(7). Hairs

Hairs are characteristic of mammals. They may cover the entire body (furred animals) or may be reduced to patches (man) or to scattered hairs (whales). Like scales and feathers, hairs are also cornified epidermal products of the integument. Collectively, all the hairs covering the body of a mammal, are known its pelage. It is periodically lost by moulting and replaced by a new one. Each hair originates from the bottom of a tubular invagination, or hair follicle, of germinative layer of epidermis into dermis. A dermal or hair papilla, containing blood vessels and nerves, nourishes the swollen root or bulb, adding new cells forming the shaft of the hair. The cells of the shaft become keratinized, hardened and soon die, so that the hair protruding above the skin is a dead structure. It is lubricated by the only secretions of a sebaceous gland into follicle. A smooth arrector pili muscle is associated with each follicle. Typically, the hair shaft consists of three layers : an external cuticle made up of overlapping microscopic scales, middle cortex containing shrivelled cells and pigments, and inner medulla containing air spaces in larger hairs. Chief functions of hairs seem to serve for insulation of body and as sensitive tactile organs (e.g. vibrissae). Hairs have several modifications (bristles, quills or spines, scales, horns, etc.) and variously used in industry.

Integument in Different Classes of Chordates

  • Although fundamental structure of skin remains similar in all vertebrates, yet variations occur in different classes involving :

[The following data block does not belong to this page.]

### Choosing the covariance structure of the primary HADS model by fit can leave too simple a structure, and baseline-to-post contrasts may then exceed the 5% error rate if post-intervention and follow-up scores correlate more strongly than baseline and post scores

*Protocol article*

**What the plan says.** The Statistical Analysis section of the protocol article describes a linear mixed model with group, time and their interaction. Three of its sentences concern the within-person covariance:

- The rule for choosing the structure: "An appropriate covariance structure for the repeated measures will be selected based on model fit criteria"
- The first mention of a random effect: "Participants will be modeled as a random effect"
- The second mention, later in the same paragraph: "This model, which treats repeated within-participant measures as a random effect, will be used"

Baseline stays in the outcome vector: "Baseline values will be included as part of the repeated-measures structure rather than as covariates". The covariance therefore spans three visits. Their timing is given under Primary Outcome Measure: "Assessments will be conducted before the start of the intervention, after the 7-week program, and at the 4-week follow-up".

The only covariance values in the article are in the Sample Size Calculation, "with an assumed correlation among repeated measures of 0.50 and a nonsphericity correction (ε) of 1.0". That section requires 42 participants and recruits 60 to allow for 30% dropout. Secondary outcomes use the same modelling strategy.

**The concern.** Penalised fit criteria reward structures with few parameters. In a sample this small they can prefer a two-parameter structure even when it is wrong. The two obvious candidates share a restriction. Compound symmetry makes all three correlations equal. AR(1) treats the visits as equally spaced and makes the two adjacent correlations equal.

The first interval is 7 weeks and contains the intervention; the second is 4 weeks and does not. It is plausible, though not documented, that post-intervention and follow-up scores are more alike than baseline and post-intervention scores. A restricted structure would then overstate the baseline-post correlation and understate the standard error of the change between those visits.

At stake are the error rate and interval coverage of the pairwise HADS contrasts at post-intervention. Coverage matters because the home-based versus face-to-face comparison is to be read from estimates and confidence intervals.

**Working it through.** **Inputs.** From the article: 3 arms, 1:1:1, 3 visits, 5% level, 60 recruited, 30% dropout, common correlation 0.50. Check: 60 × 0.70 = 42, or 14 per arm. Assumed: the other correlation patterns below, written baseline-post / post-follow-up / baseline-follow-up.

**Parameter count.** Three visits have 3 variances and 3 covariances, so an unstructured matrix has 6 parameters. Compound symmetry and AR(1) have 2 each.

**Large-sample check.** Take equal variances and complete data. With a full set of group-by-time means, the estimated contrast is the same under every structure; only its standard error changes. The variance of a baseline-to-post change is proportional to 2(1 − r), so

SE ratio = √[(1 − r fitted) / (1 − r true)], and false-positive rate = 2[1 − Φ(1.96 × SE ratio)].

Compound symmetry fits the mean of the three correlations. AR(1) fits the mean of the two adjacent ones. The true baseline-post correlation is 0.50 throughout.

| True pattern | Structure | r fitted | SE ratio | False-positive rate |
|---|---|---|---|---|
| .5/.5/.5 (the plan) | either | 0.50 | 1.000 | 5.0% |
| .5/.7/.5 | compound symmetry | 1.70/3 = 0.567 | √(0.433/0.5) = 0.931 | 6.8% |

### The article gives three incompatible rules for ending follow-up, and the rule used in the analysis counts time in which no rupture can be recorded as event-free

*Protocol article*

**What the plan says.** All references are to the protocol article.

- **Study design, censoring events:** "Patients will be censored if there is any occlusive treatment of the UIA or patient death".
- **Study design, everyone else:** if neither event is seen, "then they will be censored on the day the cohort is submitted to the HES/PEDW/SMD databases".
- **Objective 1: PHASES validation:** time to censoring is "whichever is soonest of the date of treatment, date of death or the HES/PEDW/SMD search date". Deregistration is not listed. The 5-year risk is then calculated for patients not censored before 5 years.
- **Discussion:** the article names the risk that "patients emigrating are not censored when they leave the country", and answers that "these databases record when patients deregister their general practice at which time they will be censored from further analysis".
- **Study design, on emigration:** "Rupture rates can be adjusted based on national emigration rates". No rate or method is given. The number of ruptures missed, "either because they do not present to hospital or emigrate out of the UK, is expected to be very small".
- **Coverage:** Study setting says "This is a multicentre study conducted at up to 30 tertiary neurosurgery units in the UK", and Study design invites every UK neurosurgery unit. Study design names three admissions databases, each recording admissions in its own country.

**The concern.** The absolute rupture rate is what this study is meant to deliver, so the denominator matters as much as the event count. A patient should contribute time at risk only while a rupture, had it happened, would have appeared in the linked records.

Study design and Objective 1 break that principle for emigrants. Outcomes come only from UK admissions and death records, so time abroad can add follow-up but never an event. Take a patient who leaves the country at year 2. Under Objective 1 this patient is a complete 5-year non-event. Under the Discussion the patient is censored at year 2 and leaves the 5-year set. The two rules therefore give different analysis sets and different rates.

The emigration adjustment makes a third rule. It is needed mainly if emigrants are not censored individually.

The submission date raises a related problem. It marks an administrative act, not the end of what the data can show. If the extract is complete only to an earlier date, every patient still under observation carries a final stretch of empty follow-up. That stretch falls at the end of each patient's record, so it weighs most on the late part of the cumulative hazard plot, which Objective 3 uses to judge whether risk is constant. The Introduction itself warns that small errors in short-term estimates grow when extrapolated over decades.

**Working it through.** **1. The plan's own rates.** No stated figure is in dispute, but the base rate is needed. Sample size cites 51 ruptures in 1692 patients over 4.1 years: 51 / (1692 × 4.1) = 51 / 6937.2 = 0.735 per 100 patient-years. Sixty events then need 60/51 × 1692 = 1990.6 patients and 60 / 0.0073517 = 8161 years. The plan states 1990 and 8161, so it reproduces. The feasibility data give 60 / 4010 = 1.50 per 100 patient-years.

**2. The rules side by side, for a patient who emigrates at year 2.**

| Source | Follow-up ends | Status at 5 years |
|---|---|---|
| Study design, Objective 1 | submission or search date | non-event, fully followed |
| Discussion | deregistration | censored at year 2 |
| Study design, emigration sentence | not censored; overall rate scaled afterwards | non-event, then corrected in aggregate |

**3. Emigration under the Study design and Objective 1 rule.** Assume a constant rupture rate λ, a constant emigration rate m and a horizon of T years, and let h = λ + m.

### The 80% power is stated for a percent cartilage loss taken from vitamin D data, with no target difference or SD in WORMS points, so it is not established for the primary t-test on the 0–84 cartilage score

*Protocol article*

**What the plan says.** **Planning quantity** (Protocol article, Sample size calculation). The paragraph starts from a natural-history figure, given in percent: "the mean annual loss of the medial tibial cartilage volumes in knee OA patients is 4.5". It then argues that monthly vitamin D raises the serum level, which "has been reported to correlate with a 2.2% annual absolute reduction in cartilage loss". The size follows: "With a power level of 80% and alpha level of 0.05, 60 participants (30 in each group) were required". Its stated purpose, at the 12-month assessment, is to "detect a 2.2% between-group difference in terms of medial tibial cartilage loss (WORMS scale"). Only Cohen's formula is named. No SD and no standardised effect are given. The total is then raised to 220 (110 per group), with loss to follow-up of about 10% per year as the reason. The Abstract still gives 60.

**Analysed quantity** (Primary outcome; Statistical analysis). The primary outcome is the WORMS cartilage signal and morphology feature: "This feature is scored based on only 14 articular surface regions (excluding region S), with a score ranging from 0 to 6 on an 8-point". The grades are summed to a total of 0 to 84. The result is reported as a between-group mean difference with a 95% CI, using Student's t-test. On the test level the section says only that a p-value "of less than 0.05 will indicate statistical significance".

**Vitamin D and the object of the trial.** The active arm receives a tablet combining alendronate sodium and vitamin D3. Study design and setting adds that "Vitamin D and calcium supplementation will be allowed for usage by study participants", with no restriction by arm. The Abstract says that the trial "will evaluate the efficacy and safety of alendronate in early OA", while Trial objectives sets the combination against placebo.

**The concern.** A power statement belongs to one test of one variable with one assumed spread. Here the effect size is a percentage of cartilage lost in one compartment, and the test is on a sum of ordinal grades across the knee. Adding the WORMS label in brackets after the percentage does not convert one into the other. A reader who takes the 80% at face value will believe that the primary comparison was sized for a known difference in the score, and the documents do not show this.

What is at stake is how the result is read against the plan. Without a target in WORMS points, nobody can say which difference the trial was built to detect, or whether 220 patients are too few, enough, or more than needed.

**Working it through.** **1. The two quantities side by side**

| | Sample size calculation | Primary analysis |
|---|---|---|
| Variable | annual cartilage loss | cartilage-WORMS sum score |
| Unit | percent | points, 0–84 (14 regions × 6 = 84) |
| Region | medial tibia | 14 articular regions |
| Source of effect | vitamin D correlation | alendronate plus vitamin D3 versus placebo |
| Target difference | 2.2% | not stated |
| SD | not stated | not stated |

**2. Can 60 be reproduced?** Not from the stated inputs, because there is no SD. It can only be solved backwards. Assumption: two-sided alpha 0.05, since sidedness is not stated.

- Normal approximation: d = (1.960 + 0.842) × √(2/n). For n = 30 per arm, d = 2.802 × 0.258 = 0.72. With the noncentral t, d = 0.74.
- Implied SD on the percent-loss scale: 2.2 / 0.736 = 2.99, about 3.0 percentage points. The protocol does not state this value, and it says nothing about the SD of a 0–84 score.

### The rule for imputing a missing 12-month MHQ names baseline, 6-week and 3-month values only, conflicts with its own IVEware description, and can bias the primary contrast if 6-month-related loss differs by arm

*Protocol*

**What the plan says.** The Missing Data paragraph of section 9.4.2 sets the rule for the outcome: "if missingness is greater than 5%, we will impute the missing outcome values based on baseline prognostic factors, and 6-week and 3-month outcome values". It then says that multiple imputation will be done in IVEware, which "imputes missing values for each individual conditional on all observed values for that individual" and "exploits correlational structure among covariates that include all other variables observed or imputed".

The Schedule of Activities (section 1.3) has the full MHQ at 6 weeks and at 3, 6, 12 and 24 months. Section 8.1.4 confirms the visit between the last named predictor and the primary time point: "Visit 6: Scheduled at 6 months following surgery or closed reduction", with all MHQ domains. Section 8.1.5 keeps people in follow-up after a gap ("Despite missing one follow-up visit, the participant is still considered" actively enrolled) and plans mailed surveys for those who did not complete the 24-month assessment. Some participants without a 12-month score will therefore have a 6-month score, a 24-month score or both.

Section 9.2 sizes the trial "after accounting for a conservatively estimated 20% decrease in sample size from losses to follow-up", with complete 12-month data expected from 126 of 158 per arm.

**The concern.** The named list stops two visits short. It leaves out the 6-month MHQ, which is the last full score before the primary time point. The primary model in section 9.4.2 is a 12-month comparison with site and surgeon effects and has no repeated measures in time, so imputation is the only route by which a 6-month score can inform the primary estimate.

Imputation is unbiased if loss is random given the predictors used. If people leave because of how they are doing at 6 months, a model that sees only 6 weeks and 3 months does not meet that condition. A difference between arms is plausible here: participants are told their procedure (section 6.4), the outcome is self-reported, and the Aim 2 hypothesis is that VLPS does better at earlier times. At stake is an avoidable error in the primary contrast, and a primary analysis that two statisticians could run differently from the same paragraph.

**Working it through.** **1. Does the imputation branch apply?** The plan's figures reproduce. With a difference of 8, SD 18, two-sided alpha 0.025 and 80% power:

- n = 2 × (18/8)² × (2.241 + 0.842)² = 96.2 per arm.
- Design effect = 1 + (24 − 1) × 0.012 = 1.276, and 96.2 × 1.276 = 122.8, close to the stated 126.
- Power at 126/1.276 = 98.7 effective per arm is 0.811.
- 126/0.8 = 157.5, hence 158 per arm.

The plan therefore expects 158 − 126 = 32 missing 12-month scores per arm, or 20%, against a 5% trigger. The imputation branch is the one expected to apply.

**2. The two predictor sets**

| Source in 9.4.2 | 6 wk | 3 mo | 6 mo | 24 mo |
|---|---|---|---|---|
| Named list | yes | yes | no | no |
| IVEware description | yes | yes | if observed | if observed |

1. presence or absence of dermal bones.
    2. Relative abundance of glands in aquatic forms.
    3. Specializations of stratum corneum or surface layer of epidermis in terrestrial forms.

Lower chordates (Protochordata)

In Balanoglossus and Branchiostoma, the integument or skin is quite simple and lacks keratin The outer epidermis is thin, made of a single layer of tall or columnar and often ciliated cells. Thus it is similar to that of invertebrates because it is stratified in all higher chordates. There are numerous unicellular epidermal gland cells, secreting a thin cuticle in amphioxus. Dermis or corium is gelatinous in amphioxus.


Keratin does not occur in epidermis which differs from that of protochordates (Branchiostoma) but resembles that of higher chordates in being multi-layered and more durable (Fig. 5). Epidermis contains three types of secretory cells or unicellular glands : mucous glands secrete slime, elongated club cells with hyaline cytoplasm are probably neural or scab-forming, and granular cells are of unknown function. Below epidermis,- a layer of collagen and elastic fibres forms cutis, which also contains star-shaped pigment cells. They have power of migration and also present in dermis.

Skin of a larval cyclostome in V. S